Democracy and One Nation

November 18, 2012 10:58 am

If Britain is to be transformed into a forward looking and dynamic country it must harness and utilise fully the energy and strength of the British people. It will not be enough to rely on the structures of the British state and imagine that the necessary transformation of Britain can be achieved exclusively, or indeed mainly, through central control and direction. While of course the promotion of effective policies by central government is vital, it will be nowhere enough to bring about the radical changes necessary. What is crucial is that there must be a profound cultural shift so that the empowerment of people through their localities, the regions and the nations of the United Kingdom is seen as being absolutely vital for positive change to come about.

In other words, Labour needs to acknowledge that the exercise of power and decision making has to be decentralised from Whitehall and Westminster. This will be a huge and difficult task because it will mean reversing centuries of centralisation, but it will be imperative if Labour is to be successful in reversing Britain’s economic decline. Running alongside, and to facilitate, that process of economic and social change must be the creation of a healthy, participative democracy. Rather than Labour saying to the people of this country “vote for us and we will deliver for you”, Labour needs to be prepared to say “vote for us and we will work with you to build the country we all want to see”.

As we begin to grapple with this agenda, it is important for us to ‘practice what we preach’. By which I mean that it would be wrong for Labour to develop our policies without reference to the views of the British people. We need to learn from past practice and recent ideas, but we need to avoid the risk that debate about where power is located and how it is exercised is a “top down” exercise. That is why I believe there is merit in exploring ways of bringing together constitutional experts and campaigning organisations, civil society and, crucially, ordinary people.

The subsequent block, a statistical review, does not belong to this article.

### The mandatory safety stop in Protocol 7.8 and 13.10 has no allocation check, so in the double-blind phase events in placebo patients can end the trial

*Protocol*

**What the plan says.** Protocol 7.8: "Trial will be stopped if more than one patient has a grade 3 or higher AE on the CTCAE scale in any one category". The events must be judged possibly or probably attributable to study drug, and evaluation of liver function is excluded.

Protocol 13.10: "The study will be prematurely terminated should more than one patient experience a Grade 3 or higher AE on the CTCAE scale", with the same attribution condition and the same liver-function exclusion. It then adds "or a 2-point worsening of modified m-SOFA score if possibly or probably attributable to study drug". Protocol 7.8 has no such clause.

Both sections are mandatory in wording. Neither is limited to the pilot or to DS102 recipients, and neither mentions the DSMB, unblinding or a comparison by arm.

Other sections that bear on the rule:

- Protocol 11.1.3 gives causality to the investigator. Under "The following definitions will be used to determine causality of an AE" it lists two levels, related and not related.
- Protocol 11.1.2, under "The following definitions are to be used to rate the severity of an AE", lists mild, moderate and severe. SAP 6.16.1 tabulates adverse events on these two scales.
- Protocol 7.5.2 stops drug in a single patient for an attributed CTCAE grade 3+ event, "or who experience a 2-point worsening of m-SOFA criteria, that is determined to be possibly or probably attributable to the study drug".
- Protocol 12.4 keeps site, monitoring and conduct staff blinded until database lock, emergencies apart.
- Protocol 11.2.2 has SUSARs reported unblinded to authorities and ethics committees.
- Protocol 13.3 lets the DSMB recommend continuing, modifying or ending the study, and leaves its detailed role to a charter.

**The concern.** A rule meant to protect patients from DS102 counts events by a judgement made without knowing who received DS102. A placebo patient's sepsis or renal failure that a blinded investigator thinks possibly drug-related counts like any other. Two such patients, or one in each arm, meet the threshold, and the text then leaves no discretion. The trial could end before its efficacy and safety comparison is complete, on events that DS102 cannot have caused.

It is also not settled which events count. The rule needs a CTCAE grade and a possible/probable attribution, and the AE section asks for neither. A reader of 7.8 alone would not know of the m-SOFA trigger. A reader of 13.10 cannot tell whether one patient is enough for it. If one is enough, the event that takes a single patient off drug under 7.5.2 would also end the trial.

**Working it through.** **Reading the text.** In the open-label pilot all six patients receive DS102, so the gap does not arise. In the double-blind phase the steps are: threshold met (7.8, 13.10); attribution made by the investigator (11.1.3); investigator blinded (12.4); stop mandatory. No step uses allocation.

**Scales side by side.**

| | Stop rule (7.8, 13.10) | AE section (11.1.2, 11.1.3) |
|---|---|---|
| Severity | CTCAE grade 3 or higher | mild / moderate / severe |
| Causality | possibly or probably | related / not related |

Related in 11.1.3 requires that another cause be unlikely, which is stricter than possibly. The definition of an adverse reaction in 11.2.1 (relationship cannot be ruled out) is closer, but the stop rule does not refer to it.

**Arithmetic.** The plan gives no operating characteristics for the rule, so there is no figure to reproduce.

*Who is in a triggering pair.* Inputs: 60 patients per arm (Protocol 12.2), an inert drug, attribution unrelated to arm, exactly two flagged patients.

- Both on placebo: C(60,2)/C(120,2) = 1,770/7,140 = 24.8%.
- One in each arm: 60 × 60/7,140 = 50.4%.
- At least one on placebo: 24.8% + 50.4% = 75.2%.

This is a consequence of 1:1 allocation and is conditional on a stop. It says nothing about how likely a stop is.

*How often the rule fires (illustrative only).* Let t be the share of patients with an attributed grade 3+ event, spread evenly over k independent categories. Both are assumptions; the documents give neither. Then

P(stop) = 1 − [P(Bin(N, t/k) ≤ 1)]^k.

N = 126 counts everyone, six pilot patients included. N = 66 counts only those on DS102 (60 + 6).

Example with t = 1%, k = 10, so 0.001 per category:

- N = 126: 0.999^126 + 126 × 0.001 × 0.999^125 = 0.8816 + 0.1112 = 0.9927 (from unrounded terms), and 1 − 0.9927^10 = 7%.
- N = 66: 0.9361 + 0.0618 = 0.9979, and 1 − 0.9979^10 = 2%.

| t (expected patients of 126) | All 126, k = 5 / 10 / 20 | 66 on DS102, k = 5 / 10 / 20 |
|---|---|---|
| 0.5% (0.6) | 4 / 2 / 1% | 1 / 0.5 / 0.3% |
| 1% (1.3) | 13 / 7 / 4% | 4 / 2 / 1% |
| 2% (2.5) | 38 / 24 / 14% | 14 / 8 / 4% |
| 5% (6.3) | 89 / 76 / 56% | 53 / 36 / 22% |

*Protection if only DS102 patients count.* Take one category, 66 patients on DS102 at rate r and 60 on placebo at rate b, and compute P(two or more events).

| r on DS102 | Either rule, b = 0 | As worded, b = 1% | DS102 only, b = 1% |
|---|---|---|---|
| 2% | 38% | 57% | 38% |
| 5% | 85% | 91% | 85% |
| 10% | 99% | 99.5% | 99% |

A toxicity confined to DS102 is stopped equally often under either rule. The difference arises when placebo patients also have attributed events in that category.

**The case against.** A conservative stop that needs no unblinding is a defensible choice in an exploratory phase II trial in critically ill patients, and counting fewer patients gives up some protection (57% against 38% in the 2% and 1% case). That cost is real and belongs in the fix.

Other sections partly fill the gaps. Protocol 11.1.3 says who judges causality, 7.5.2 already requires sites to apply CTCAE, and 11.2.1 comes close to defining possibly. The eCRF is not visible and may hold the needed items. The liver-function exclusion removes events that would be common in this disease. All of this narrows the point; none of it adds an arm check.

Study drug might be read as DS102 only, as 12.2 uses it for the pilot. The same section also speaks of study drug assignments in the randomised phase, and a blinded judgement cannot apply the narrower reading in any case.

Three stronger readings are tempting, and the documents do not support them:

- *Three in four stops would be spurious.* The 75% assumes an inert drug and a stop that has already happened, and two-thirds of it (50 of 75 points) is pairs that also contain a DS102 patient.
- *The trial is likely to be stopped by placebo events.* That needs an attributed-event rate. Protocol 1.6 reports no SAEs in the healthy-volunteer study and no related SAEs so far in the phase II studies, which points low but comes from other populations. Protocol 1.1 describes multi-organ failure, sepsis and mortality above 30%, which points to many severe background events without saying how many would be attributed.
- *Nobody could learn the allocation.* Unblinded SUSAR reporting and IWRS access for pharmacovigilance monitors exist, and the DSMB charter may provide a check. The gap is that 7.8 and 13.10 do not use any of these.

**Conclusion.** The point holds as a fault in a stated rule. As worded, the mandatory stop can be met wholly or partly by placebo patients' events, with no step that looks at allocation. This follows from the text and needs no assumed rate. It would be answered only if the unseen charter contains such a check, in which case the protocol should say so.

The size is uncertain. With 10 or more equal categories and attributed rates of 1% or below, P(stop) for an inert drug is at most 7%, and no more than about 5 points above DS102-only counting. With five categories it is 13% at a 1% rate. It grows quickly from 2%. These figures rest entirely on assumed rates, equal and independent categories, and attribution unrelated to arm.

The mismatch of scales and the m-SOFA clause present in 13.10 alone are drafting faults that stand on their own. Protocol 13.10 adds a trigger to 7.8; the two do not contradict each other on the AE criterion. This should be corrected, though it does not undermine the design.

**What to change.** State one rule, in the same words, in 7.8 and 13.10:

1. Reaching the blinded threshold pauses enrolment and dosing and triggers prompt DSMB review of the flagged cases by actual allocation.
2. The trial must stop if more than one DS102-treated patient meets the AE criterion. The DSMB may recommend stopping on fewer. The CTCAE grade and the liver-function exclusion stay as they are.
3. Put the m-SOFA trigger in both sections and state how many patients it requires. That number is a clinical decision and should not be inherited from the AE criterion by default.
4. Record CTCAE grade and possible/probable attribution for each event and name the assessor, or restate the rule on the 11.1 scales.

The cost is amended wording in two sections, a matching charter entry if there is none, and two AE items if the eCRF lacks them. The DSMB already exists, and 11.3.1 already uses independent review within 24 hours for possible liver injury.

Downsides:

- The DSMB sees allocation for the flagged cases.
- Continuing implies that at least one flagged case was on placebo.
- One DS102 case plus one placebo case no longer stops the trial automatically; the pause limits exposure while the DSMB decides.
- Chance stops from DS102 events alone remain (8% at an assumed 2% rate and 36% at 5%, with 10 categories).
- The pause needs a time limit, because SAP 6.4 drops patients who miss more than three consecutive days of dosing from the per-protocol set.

Devolving power must mean devolving the process for achieving this aim and at the same time giving a collective voice to the people themselves. Of course, it will be up to Labour, and indeed other political parties as well, to decide which policies and ideas we wish to take forward, but it would be a powerful statement of our belief in “democracy” if we begin a national conversation about how democracy itself can be enhanced and how One Nation could be forged on the basis of “power” being vested in the people themselves.

All too often, the centre left fail to recognise that until quite recently Britain was one of the most centralised states in the western world. The last Labour Government began the process of decentralisation by bringing devolution to Wales, Scotland and Northern Ireland. Now, we need to build upon that process within the overall framework of the United Kingdom, so that the distinct particularities of the “devolved territories” are acknowledged. But crucially, decentralisation must not be seen as a process confined to the Celtic fringe; it must be central to Labour’s vision of transforming the whole of the United Kingdom, including England where 85% of the UK’s population live.

In essence, I believe that at whatever part of the United Kingdom we look at, the principle of bringing ‘power’ closer to the people makes sense; it is crucial to building a strong economy and it is vital if we are to create a vibrant democracy. Whether it is devolution in Wales, Scotland and Northern Ireland or decentralisation in England, the principle of ‘democracy’ has to be central to the creation of One Nation.

Wayne David is MP for Political and Constitutional Reform